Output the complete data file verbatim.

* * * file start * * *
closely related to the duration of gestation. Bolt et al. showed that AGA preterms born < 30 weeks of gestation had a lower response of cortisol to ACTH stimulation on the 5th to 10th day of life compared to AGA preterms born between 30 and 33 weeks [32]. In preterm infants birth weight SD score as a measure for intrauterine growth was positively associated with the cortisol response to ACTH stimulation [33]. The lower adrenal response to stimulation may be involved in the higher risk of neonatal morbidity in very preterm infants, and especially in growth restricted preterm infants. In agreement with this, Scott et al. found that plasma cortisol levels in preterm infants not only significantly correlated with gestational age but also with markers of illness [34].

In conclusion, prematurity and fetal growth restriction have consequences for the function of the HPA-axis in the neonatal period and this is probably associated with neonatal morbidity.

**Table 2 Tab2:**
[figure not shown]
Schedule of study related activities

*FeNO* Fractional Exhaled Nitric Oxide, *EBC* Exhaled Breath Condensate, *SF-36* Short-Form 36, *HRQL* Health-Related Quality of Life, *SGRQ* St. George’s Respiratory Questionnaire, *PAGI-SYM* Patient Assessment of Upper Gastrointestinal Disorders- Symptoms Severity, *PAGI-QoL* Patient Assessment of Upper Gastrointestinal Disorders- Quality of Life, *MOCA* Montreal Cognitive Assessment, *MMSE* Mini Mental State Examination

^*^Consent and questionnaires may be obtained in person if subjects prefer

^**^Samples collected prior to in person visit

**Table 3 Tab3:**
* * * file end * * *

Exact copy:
closely related to the duration of gestation. Bolt et al. showed that AGA preterms born < 30 weeks of gestation had a lower response of cortisol to ACTH stimulation on the 5th to 10th day of life compared to AGA preterms born between 30 and 33 weeks [32]. In preterm infants birth weight SD score as a measure for intrauterine growth was positively associated with the cortisol response to ACTH stimulation [33]. The lower adrenal response to stimulation may be involved in the higher risk of neonatal morbidity in very preterm infants, and especially in growth restricted preterm infants. In agreement with this, Scott et al. found that plasma cortisol levels in preterm infants not only significantly correlated with gestational age but also with markers of illness [34].

In conclusion, prematurity and fetal growth restriction have consequences for the function of the HPA-axis in the neonatal period and this is probably associated with neonatal morbidity.

**Table 2 Tab2:**
[figure not shown]
Schedule of study related activities

*FeNO* Fractional Exhaled Nitric Oxide, *EBC* Exhaled Breath Condensate, *SF-36* Short-Form 36, *HRQL* Health-Related Quality of Life, *SGRQ* St. George’s Respiratory Questionnaire, *PAGI-SYM* Patient Assessment of Upper Gastrointestinal Disorders- Symptoms Severity, *PAGI-QoL* Patient Assessment of Upper Gastrointestinal Disorders- Quality of Life, *MOCA* Montreal Cognitive Assessment, *MMSE* Mini Mental State Examination

^*^Consent and questionnaires may be obtained in person if subjects prefer

^**^Samples collected prior to in person visit

**Table 3 Tab3:**